I was looking at picking up a set of rims for my 91 teg, only thing is the car is off the road for the winter and well dont really have access to it to test fit the rims on the car first before I buy them. So I was wondering would these specs fit a 91 teg, offset 40mm, tire size 215/40/17? The car is lowered 1.7" does anyone know if they would fit?
Ok thanks for th quick response.
woah…what’s the lug pattern? I’m hoping 4 lug universal?
Sorry, 4x100 * 4x114, same as my 15" rims I have now.
so 4 lug universal…
in that case… enjoy and post pics!
Yea, could not think up the word universal at the time I posted lol.
ill sell you mine if you want them theyre 18s???
Hmm shipping from Iowa eh? What ya got and how much haha.
stay with 17’s…i think they look classier and 18 look too outta place…and theyll most likely fuck with ur speedo
Yea thats the otherthing, how bad is the speedo affected with the different sized rims?
i dont know. theyre not even mounted. white92LS531- thanks for your support!!! NOT. anyways, 900 shipped OBO and heres the link to them. http://www.g2ic.com/forums/showthread.php?p=1038107#post1038107
make me an offer. and ill let you know.
it’s not the rim size… it’s the tire size.
Go to articles> Info> Tire size calculator
that’ll help you get the right size tire
how much of a difference is there between a 215/35 and a 215/40. because people keep telling me my car will be slower because of how much bigger my rim is. but if the rim is smaller, shouldn’t it be the same? because if 35-40=1 inch. and i have 18s and they have 17s, wouldn’t it be the same??? also compared to a 195/60 ???
the first number 215 for example is the width 215 mm
the second yours is a 35 is the aspect ratio of the first number
215 times 35% = the hieght of the tire in millimeters
hth i will look for a site i found a while back to help
try this link http://www.tirerack.com/tires/tiretech/general/size.jsp
heres another http://www.powerdog.com/tiresize.cgi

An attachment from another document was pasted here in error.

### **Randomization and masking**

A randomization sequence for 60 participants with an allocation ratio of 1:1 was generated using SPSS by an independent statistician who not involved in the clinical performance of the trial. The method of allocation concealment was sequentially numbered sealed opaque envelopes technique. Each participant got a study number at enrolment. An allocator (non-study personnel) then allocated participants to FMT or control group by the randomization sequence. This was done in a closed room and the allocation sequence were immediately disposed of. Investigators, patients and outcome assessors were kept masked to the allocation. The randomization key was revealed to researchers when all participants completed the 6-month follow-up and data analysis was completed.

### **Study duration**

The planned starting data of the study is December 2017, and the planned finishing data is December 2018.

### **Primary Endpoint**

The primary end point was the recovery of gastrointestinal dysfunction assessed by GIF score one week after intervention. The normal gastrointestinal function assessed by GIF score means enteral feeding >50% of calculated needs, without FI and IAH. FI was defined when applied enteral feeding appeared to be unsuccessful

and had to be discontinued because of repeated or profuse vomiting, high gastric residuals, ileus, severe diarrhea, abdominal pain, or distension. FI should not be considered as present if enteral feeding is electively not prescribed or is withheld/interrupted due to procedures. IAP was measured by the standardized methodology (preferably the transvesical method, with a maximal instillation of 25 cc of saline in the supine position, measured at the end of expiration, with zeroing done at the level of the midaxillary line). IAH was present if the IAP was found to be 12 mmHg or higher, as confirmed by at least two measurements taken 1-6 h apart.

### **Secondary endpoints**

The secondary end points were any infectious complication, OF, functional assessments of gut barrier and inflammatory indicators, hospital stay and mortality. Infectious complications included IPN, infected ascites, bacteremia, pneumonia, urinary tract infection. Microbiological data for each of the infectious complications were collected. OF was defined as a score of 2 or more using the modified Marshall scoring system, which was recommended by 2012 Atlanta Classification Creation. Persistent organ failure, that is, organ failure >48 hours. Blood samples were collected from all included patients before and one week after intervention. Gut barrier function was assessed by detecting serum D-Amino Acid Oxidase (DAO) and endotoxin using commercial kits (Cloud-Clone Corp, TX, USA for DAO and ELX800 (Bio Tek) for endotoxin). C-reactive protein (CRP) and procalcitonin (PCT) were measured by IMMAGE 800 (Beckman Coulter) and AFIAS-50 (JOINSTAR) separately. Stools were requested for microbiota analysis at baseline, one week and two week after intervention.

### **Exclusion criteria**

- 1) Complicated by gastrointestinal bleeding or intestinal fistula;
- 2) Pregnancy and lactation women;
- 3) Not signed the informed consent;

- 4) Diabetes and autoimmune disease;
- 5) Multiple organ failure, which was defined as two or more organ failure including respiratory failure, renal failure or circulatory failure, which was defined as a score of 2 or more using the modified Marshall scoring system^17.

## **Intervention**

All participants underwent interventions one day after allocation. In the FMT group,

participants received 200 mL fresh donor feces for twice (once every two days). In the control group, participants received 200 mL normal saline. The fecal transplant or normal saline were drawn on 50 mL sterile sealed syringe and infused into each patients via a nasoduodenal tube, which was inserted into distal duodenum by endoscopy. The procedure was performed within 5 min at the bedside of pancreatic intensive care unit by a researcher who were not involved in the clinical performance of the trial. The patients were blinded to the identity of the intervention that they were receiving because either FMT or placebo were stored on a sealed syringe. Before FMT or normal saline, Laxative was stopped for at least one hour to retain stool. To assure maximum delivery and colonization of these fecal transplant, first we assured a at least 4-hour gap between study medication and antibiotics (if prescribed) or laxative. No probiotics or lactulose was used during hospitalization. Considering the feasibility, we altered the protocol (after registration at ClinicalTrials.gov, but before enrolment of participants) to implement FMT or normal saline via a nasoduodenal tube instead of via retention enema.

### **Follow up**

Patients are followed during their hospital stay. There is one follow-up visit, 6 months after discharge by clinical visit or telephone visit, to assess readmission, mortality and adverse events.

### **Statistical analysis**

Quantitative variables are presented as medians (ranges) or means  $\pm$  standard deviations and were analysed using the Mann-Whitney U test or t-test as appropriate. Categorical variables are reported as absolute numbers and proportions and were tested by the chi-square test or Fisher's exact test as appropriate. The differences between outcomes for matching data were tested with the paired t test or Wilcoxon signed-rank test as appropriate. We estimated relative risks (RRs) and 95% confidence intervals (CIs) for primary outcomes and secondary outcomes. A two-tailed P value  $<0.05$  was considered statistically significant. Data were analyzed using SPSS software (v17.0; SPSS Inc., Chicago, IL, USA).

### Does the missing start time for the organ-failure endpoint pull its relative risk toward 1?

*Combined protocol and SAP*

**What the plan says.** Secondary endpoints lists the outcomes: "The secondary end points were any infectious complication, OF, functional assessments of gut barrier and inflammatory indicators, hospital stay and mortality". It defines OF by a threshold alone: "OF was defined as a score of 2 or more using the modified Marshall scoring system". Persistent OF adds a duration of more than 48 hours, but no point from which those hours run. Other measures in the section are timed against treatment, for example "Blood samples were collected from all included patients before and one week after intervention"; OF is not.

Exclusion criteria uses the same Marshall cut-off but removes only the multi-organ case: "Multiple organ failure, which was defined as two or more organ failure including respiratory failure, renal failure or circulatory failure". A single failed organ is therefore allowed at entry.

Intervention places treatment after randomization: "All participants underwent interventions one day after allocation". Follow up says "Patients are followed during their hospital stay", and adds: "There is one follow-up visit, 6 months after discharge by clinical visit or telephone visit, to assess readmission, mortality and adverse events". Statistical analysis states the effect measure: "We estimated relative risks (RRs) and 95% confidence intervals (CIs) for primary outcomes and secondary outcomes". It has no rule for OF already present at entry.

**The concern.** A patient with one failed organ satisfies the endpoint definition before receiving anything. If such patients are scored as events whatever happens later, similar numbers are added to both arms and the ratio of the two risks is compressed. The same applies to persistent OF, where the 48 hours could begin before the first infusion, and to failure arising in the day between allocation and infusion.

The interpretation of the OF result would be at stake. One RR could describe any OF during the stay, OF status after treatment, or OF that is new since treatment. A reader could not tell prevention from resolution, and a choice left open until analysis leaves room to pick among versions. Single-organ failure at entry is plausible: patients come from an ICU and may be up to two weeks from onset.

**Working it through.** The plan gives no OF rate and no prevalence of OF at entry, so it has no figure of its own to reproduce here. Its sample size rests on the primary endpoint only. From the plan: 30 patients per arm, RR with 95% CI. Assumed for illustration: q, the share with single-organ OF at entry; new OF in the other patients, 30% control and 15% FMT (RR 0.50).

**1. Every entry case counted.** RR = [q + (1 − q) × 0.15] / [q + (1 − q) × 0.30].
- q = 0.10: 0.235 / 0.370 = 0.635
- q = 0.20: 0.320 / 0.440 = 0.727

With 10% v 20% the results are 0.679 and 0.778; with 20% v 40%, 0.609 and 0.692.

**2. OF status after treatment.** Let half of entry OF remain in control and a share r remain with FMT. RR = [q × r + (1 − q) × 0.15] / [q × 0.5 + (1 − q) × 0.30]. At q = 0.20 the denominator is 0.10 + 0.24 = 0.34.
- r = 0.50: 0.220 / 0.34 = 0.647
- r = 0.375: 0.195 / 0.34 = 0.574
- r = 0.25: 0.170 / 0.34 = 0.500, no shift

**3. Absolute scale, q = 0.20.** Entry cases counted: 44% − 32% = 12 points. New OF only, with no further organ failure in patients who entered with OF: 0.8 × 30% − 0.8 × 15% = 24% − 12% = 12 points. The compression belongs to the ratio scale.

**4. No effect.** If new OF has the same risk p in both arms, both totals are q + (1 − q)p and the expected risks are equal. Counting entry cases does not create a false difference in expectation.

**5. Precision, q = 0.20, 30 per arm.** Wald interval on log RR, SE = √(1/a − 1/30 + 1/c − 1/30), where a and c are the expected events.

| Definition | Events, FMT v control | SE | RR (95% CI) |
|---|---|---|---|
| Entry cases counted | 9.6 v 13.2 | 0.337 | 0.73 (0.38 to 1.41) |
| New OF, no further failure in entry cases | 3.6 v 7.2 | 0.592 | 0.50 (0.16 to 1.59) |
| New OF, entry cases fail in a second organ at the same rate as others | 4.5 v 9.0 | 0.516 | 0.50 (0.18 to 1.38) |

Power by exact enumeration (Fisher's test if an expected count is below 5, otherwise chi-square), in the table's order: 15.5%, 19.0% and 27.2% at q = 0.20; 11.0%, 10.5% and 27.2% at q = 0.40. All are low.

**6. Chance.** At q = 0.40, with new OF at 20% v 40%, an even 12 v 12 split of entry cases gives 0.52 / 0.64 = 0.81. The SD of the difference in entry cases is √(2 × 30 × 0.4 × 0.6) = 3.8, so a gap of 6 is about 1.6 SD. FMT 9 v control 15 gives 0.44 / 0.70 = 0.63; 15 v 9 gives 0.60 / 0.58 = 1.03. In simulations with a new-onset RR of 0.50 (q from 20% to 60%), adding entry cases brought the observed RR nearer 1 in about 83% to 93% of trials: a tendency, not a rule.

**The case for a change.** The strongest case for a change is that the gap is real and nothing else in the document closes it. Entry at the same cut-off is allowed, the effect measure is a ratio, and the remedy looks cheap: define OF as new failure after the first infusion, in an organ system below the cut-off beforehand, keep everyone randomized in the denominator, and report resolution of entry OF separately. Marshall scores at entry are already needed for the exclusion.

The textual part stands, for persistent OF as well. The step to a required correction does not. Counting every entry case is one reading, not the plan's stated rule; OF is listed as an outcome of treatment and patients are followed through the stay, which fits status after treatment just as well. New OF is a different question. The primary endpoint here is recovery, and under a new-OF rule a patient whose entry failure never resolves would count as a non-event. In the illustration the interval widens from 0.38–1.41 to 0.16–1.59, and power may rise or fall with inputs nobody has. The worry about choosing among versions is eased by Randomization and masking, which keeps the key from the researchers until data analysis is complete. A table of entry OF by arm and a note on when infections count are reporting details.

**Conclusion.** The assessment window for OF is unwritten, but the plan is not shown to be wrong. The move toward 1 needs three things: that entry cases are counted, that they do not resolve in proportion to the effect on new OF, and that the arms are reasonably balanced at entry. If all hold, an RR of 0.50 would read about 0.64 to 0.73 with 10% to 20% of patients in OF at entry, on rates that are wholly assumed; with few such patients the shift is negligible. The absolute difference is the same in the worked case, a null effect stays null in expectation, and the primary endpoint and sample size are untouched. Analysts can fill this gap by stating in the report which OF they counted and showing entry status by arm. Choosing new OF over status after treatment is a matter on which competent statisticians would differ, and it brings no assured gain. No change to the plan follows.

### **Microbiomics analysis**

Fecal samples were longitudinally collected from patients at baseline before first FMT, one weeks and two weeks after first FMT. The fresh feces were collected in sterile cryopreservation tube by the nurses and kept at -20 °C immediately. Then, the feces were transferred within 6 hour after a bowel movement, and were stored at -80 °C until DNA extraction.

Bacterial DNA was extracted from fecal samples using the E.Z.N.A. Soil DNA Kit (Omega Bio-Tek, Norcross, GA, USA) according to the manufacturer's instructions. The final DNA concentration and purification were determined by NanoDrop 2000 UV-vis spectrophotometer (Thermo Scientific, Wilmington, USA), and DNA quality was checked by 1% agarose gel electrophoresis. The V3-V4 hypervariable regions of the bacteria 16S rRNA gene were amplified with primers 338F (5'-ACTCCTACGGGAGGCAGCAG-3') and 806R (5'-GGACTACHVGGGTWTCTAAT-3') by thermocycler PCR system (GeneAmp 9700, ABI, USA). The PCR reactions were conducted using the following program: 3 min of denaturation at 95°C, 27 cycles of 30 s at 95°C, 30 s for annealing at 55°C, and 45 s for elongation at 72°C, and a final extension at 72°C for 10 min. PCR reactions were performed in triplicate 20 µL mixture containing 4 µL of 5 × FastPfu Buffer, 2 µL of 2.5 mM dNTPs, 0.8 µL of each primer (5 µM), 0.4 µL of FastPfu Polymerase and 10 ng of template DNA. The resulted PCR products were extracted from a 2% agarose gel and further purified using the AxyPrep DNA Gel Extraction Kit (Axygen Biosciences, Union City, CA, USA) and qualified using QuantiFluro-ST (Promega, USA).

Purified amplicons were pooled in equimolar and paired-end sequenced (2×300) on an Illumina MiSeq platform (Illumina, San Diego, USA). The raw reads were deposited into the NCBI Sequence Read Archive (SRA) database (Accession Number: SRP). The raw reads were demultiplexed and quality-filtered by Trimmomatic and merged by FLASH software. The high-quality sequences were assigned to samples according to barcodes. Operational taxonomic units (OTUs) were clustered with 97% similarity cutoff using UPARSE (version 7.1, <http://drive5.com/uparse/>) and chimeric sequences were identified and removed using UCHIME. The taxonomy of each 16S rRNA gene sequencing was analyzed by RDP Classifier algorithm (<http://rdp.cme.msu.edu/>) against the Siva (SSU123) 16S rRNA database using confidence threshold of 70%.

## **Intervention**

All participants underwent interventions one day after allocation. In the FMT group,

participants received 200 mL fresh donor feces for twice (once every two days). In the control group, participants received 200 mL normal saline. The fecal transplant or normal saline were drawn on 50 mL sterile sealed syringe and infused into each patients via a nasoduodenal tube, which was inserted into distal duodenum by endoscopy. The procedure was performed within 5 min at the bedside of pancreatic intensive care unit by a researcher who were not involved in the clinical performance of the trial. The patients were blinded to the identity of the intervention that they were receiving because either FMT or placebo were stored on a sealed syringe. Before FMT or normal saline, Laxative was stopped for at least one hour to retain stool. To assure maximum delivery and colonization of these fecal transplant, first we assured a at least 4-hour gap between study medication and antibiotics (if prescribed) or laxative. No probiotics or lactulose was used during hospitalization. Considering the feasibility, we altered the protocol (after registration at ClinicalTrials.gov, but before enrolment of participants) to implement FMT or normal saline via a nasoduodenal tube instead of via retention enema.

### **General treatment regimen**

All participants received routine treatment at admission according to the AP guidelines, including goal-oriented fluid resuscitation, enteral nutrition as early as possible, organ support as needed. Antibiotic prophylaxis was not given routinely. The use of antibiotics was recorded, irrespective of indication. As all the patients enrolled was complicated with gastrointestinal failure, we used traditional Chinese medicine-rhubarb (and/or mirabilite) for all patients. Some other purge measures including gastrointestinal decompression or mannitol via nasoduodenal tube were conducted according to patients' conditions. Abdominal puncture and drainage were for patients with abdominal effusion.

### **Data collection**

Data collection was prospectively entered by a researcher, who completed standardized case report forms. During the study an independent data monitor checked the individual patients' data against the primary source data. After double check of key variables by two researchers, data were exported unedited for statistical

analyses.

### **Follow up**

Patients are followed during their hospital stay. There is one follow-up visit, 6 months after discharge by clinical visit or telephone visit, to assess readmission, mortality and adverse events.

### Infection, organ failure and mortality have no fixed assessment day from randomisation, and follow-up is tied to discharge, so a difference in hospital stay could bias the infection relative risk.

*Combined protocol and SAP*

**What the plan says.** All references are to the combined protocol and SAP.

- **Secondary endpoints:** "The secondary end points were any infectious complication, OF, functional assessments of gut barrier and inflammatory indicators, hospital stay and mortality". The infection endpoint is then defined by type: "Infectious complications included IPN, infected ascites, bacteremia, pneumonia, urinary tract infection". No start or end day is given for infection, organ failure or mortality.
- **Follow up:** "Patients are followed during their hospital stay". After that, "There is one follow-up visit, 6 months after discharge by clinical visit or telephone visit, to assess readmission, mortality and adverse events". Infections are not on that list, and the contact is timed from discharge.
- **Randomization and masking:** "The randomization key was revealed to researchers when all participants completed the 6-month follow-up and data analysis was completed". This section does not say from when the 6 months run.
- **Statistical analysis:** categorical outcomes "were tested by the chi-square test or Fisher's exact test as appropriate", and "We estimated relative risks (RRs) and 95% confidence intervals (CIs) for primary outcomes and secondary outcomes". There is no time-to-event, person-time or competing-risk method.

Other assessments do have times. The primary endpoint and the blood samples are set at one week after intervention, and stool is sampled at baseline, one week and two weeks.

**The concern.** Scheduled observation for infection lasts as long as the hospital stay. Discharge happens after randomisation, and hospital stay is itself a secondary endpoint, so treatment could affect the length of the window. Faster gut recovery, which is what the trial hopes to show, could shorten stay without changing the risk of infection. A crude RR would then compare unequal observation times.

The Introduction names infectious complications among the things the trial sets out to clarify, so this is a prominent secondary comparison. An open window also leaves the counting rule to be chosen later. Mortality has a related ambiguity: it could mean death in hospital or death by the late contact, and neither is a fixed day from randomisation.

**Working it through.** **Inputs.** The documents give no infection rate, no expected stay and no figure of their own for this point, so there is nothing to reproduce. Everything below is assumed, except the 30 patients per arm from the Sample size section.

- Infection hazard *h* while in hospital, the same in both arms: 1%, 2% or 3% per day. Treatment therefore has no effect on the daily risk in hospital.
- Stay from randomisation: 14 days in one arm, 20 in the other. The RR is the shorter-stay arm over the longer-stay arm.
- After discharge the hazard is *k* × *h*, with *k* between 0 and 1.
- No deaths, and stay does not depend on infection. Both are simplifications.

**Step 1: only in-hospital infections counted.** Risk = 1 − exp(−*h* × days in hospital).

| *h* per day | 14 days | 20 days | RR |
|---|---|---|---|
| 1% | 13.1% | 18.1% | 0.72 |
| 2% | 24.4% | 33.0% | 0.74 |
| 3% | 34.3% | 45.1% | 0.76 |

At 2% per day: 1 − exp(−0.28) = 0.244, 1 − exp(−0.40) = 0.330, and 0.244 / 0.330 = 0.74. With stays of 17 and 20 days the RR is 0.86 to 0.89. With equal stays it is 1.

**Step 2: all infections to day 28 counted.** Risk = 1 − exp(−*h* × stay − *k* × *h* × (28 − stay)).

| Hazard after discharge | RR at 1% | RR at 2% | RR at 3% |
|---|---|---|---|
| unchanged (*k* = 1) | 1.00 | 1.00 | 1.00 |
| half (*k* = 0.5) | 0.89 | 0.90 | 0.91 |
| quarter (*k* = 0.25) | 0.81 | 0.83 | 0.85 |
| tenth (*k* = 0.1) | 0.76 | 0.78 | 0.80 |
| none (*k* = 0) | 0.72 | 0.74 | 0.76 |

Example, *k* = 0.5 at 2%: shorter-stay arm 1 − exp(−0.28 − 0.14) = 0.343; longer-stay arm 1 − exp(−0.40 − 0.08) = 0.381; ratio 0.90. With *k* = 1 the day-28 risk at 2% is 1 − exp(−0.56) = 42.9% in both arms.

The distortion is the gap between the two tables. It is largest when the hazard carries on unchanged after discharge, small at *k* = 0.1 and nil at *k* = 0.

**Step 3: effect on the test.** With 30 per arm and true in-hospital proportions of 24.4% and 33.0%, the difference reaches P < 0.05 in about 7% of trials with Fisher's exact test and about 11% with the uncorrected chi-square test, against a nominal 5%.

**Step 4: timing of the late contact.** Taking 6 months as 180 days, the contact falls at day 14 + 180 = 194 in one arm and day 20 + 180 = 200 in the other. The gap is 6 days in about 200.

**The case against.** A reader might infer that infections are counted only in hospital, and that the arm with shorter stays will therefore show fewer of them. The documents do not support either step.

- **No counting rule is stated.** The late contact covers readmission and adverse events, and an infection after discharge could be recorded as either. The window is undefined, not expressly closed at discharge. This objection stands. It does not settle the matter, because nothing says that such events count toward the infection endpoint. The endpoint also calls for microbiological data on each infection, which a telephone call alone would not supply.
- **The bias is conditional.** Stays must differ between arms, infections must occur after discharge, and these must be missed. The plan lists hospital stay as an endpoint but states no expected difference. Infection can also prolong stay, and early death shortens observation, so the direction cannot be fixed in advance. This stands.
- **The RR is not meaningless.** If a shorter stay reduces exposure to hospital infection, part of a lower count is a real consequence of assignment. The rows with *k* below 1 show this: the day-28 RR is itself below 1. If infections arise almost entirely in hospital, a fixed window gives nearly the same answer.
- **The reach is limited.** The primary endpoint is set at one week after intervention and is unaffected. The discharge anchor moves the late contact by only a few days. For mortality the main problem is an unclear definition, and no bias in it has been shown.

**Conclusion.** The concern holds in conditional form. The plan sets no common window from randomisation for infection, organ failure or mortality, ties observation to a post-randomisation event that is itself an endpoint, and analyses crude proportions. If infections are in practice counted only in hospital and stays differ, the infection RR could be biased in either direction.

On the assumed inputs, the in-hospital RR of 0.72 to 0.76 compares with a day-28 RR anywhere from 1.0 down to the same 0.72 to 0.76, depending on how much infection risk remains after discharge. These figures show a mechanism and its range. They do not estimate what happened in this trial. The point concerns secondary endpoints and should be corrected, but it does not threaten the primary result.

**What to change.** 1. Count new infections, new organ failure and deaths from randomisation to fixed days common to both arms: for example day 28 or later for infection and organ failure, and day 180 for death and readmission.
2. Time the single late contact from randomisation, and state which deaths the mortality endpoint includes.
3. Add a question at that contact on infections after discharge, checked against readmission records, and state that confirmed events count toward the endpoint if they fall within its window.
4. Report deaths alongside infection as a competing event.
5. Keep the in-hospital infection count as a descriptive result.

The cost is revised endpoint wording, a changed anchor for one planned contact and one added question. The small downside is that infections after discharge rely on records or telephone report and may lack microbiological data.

and another http://www.deepstaged.net/tire_tech.htm
and one more http://auto.howstuffworks.com/tire2.htm
someone should put these in the archive for easy access for future references
also make sure that your tires are at least V rated (stiff tires)… I’m not sure if there’s 215/35 that aren’t V rated.
no offense, and thank you white_teggy for responding, but GO CHECK!
It’s an INTEGRA TIRE SIZE CALCULATOR
I gave you the link, why’d you ask what you could have found out with a few clicks?
i would have but im not a member there yet, and you have to be registered to go to any of the links. thanks for the info though.
“V” has nothing to do with how stiff the tire is, thats the speed rating
Speed ratings are certified maximum sustained speed designations assigned to passenger car radials and high performance tires. Because of the evolution of high-speed passenger car travel, it was necessary to establish a way to rate a tire’s high-speed capability. In the U.S., these ratings are based on tire testing in laboratory conditions under simulated loads (European testing uses actual road testing). For a tire to be speed rated by the U.S. Government, it must meet certain minimum government standards for reaching and sustaining that specified speed. Domestically, high performance tires must be speed rated. The tire industry defines high performance tires as those with speed symbols of “S” or greater and aspect ratios of 70 or lower. Yokohama goes one step further and defines high performance tires with a speed symbol of “H, V, W, Y,” or “Z” and an aspect ratio of 70 or less (typically, 60 or less). Conventional passenger car radials need only meet the minimum Department of Transportation standard of 85 mph. Speed symbols may currently be marked on a tire in any of three ways: 205/60ZR15; 205/60ZR15 89W; or 205/60R15 89W. The International Standard Organization system (ISO) currently serves as a worldwide standard for tire markings. At the end of a transition period, any speed symbol denoting a fixed maximum speed capability will be at the end of the service description following the tire marking (illustrated in the second and third examples above).
*z rating refers to open ended speed capability.
Speed ratings apply only to the tire, not to the vehicle. Putting a speed rated tire on any car does not mean the car can be operated at the tire’s rated speed.
All of the info came from the HowStuffWorks link i gave in my previous post
not like it’s hard…
and no you do NOT need to be registered.
I just went on the site, didn’t sign in, and was still able to view the article.
jesus if it bothers you that much, use mine: